"Tell me a little bit about yourself?"
It’s everyone’s lazy interview question. And it’s the question we all dread.
But we don't have to.
We dread the question because we find it both self-evident (they have our resume in hand, isn’t that what they want to know?) and impossible to answer. How can you sum up an entire life in a few pithy sentences that won’t sound like your resume? I mean do they really want to know about your affinity for Borscht and micro-brews? Or the first time you built a snowman? Or that one horrific date where you ended up in the emergency room after a surprise food allergy? Not really, even if they’re the most chakra-aligned start-up in the hemisphere. What that question really means, and why we’re terrified by it, is: sell yourself.
If only I didn't make this face.
“Me?” You say and shrug, “I’m a _______ who believes in team work and getting the job done. And I’m really interested in the ____________ space.”
Congratulations. You now sound uncomfortable, rote, and stiff. Your answer has thrown you in the bucket with the dozens of other people they’ve interviewed. Yes, you could probably do the job, but you haven’t won them over. Likely, your candidacy really does just get reduced to your resume, where ridiculous things like GPA, school, and company you worked at matter more than what you can do.
But you can do better than that. You can take that insipid little question and get them to believe in your story. A story that shows your determination, your collaboration, and sense of humor. A story that has the interviewer nodding their head and seeing you as the person you’re proud of being. And it’s the story that’ll have them hurrying over to HR to hire you.
Thankfully, knowing how to tell your own story is a skill you can learn.
What makes a good story?
Every good story has three crucial components that help draw in and rivet the listener: honesty, narrative arc and clarity. A story without any of these three components fails in getting the listener to engage with, believe, and experience what you’re telling them.
Honesty helps build trust and rapport between you and the listener, and it extends far beyond just the literal truth. Honesty involves everything from body language to tone of voice to comfort and has to reflect who you really are or feel yourself to be, regardless of how you think it makes you look. It’s the honesty that makes someone open their ears.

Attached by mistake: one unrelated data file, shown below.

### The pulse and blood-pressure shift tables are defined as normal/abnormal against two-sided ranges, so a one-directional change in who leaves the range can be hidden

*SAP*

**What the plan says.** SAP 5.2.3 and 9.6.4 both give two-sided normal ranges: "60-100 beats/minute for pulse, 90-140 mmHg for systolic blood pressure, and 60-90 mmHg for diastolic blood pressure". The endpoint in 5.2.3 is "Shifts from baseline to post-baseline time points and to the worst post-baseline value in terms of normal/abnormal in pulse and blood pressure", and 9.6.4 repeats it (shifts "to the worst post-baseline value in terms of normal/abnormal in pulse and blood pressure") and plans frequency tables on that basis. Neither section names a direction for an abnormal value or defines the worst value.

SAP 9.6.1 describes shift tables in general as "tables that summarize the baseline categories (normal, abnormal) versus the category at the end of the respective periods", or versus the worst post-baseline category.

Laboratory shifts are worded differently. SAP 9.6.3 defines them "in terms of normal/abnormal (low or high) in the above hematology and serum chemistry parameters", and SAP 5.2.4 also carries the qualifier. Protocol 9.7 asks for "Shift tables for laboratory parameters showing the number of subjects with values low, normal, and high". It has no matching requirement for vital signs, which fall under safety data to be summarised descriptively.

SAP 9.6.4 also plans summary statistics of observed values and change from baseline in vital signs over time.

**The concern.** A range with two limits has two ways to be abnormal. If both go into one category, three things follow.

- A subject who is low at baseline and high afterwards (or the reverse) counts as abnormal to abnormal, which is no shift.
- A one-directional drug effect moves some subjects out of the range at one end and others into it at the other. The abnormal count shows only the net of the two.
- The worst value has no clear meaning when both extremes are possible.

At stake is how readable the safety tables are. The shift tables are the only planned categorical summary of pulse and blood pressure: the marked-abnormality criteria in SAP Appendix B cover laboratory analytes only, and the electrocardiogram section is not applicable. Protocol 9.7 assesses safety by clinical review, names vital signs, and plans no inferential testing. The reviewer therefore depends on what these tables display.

A narrative arc is making sure that something has changed by the end of your story. A story without an arc can feel stale, directionless, and unsure of itself. Most of the time, its lack of an understandable arc that dooms a story to boredom.
Clarity, meanwhile, is about laying down the reasonable groundwork. It’s about setting expectations and either meeting them or thwarting them in ways that make sense within the rules of the story. Clarity is what helps your listener hold your story together. And it’s what helps your story spread.
Think of any story you’ve loved, whether told by an aunt over the holidays with spinach in her teeth, watched in packed movie theater with your shoes crushing sticky popcorn underneath, or between turned pages under yellow lamp-light, all of them had those three elements. Thankfully, it’s also something you can learn to shape your interview answers with.
How do you bring your story to the interview?
Of the three story elements, its honesty that’s the most misunderstood. I can already the responses: “I can’t tell them: I want more money; or I hate my boss; or I just need a job. They’d kick me out of the interview.” And you’re right, they would, but that’s because you’re treating the idea of honesty as a surface-level thing. Being honest in your story is a deeper thing that involves self-reflection: why are you really in that room, at that time, for that job? Let’s unpack the “I want more money” response.